Gideon's Blog

In direct contravention of my wife's explicit instructions, herewith I inaugurate my first blog. Long may it prosper.

For some reason, I think I have something to say to you. You think you have something to say to me? Email me at: gideonsblogger -at- yahoo -dot- com

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Thursday, April 14, 2005
I don't care if I haven't been invited (if, in fact, I occupy far too lowly a rung on the Great Chain of Blogging to even conceivably be invited), I'm going to play anyway.

Play what? Play Caesar's bath meme.

So here 'goes: 5 things everyone seems to love that I can't stand (or, at a minimum, think are over-rated).

1. Soho. You're supposed to love Soho for ultra-hip emporia like Moss. Or you're supposed to hate Soho because it's been ruined by bankers who've driven the poor artists from the lofts. I don't have much use for hip, ultra- or not, but I hate Soho for the reason no one seems to, but everyone should: because it's ugly. Not just a little ugly: really, really breathtakingly ugly. We are supposed to treasure as architectural wonders buildings that are covered with the 19th-century equivalent of aluminum siding: cast iron facades cranked out to lend a thin, kitchy veneer of class to workaday warehouse space. All this says is that we who dwell in the deserts of modernism and the wilderness of postmodernism are so deprived that the slightest gesture in the direction of aesthetic experience is to be treasured. That just makes me sad. That people will pay such ludicrous sums to live in these ugly buildings just makes me disgusted.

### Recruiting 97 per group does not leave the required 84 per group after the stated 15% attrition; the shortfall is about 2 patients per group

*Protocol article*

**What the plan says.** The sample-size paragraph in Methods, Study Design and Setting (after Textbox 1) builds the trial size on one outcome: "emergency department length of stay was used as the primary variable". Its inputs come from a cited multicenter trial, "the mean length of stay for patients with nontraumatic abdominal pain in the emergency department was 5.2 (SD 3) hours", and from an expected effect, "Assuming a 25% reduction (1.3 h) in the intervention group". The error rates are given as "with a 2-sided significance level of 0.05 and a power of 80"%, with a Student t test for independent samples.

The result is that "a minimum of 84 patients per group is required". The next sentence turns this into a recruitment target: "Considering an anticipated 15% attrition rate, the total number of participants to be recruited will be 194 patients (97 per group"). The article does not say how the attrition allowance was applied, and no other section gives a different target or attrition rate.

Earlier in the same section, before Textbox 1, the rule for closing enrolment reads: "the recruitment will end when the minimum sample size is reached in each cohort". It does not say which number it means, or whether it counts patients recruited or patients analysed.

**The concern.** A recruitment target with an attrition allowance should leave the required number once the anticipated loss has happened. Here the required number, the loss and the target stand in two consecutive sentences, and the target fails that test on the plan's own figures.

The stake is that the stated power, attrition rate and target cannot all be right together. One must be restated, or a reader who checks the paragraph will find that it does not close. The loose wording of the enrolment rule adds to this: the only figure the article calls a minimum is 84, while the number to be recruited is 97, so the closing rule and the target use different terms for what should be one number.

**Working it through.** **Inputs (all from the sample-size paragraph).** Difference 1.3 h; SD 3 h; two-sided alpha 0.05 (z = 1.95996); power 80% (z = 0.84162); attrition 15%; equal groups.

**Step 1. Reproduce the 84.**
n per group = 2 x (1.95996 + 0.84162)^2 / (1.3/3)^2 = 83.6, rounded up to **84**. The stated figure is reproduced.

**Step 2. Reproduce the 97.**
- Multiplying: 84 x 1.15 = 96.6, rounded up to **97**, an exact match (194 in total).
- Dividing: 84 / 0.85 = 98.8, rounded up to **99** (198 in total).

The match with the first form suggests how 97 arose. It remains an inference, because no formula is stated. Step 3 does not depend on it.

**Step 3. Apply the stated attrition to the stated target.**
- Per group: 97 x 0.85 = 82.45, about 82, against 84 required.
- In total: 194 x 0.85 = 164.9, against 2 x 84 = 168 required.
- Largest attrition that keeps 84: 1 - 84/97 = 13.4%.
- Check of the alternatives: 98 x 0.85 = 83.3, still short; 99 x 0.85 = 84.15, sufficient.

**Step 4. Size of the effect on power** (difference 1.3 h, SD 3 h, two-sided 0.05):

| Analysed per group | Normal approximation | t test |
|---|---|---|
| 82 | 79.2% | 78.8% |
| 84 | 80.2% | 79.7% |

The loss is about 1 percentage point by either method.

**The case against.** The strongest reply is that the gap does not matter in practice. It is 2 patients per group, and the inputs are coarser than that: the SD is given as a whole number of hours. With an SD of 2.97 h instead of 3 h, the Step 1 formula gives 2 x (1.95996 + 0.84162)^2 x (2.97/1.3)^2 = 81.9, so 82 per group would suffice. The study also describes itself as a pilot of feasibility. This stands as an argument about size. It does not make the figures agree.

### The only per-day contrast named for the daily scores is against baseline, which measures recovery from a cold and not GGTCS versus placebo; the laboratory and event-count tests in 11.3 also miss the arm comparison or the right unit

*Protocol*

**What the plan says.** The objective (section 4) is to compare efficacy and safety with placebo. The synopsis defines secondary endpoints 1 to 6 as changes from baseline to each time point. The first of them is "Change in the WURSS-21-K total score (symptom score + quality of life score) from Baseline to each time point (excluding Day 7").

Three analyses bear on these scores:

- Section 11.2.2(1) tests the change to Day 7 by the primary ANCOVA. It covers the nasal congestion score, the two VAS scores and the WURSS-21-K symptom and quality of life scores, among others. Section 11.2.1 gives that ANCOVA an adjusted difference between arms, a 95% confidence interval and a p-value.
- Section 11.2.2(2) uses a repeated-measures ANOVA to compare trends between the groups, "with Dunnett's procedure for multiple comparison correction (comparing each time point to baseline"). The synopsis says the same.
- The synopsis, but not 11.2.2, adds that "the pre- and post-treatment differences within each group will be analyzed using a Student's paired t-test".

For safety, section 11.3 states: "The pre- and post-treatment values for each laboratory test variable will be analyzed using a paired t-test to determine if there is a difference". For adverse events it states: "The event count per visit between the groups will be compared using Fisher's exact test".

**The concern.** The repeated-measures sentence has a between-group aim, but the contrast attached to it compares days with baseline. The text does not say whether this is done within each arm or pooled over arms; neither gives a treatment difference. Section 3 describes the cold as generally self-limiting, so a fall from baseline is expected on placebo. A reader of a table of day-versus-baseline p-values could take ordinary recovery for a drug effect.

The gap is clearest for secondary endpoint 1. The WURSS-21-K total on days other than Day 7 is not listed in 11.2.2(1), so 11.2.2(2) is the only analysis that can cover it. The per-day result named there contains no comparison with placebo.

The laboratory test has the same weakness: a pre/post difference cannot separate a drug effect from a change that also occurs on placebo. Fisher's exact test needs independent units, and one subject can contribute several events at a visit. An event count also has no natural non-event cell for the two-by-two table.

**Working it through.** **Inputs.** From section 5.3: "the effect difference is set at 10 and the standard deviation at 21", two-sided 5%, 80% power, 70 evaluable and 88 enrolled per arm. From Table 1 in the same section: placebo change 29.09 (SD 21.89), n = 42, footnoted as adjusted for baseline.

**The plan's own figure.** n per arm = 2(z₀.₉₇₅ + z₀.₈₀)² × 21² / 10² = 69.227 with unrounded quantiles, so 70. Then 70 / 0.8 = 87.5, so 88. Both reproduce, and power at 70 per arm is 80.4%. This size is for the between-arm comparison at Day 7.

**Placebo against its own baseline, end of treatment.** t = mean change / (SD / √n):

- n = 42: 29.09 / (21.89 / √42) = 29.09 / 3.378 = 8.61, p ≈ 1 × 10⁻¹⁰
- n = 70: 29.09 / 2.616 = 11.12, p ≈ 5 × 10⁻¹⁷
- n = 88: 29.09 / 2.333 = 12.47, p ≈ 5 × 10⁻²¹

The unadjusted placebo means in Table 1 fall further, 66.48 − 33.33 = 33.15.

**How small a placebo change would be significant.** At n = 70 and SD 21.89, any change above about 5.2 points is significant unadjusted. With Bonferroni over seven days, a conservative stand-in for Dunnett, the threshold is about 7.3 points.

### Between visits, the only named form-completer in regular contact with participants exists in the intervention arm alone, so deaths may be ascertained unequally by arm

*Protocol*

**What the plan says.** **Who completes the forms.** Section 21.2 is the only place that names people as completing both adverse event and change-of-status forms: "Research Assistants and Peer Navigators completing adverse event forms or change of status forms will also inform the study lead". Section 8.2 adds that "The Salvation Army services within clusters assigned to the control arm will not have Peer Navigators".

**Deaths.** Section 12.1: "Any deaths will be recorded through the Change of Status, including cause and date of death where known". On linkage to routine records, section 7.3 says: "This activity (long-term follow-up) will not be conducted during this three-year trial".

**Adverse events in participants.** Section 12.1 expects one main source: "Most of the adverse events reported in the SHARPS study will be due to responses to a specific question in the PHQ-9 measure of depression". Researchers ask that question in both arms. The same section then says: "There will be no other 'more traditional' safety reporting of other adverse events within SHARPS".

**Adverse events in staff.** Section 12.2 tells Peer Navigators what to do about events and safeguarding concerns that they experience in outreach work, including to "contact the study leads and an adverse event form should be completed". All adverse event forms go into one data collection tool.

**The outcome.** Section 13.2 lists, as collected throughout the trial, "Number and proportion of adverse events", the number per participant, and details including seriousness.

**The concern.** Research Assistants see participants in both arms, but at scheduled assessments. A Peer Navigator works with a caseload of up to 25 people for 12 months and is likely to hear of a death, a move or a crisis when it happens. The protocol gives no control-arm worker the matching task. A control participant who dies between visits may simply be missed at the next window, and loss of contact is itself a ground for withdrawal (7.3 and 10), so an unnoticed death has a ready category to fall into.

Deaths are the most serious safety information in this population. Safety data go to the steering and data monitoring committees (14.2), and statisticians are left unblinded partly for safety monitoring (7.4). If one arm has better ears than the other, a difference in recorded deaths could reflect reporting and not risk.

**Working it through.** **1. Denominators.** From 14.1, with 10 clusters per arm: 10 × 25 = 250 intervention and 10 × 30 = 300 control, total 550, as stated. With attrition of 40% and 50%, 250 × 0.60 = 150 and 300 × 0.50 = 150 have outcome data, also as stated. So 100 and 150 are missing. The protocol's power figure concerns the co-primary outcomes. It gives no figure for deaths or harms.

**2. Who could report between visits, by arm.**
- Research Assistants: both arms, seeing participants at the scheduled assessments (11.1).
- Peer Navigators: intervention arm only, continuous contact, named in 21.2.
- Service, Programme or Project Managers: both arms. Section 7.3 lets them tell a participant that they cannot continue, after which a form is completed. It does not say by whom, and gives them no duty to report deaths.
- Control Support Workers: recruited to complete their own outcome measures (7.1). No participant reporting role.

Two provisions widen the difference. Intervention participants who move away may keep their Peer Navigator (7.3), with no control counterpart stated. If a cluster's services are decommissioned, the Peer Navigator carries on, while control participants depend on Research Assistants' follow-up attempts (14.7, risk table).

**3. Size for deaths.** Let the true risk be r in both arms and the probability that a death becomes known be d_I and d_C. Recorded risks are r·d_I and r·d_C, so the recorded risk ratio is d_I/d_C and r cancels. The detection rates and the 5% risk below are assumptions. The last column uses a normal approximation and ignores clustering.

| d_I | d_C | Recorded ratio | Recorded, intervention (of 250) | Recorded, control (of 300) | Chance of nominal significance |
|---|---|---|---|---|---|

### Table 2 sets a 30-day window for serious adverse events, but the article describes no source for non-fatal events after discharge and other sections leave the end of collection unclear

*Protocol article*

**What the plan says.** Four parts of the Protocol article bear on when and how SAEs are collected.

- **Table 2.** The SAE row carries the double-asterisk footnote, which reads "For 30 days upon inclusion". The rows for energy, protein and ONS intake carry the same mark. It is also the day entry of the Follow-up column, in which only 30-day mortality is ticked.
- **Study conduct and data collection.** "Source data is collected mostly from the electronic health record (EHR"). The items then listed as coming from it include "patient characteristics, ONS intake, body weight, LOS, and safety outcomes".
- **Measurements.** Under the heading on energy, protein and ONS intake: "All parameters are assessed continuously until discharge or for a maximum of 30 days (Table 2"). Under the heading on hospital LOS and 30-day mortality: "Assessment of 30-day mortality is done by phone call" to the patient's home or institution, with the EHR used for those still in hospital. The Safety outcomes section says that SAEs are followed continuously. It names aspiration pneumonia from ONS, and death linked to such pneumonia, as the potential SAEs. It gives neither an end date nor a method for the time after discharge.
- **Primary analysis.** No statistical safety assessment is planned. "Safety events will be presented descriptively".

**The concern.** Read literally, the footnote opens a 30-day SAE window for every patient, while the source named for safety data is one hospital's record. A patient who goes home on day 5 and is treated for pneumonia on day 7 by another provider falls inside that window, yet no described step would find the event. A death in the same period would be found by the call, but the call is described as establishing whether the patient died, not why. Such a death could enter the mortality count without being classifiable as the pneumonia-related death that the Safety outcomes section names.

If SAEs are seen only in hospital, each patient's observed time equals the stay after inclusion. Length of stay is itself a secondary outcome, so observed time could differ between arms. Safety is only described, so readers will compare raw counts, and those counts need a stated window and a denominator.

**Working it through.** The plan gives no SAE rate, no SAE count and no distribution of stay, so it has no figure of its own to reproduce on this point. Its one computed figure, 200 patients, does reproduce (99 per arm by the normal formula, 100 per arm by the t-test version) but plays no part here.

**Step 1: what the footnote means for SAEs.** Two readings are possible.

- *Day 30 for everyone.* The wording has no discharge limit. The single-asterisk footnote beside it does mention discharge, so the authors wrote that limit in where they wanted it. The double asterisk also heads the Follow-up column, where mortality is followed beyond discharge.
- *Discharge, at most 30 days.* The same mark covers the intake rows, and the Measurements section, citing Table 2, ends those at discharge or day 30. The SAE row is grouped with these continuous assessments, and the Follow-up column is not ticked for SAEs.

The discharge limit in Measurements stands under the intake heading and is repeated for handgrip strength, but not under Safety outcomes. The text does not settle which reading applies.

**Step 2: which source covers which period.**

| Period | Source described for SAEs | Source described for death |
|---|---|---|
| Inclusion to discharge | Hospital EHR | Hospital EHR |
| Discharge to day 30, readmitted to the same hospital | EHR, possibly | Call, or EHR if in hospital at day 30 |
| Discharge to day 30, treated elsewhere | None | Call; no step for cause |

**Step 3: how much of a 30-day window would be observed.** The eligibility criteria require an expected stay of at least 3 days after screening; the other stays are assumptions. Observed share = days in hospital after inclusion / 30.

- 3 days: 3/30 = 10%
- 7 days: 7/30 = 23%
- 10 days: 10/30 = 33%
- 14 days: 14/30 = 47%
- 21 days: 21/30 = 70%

2. The Shawshank Redemption. This may be the single most over-rated movie of all time (ranked by the visitors to the Internet Movie Database as the second-best movie *in history* after The Godfather.) The cinematography is only workmanlike. The acting is leaden and unconvincing. The music is treacly. But most important, it is so deeply, pervasively mendacious that I don't know where to begin. So I'll jump right to the most important thing wrong with it: the absolutely indefensible decision to make the protagonist innocent of the murder for which he has been convicted. This is, supposedly, a story of this man's redemption in prison, how, once inside, he redeems himself by doing good to others. If the movie had been any good in other ways, that could be an interesting story. But if he isn't guilty then why does he need to be redeemed?!? If he's not guilty, isn't this just a story about a guy so great that, even though his wife is murdered and he's sentenced to life in prison for that murder he didn't commit, he spends his time helping others, whether saintly prisoners (every prisoner in the movie is basically good) or thuggish guards (every authority figure in the movie is basically evil). Who cares? There is nothing good in this movie. And I can't count the number of otherwise sane men (they seem to all be men) who consider this their favorite work of cinema.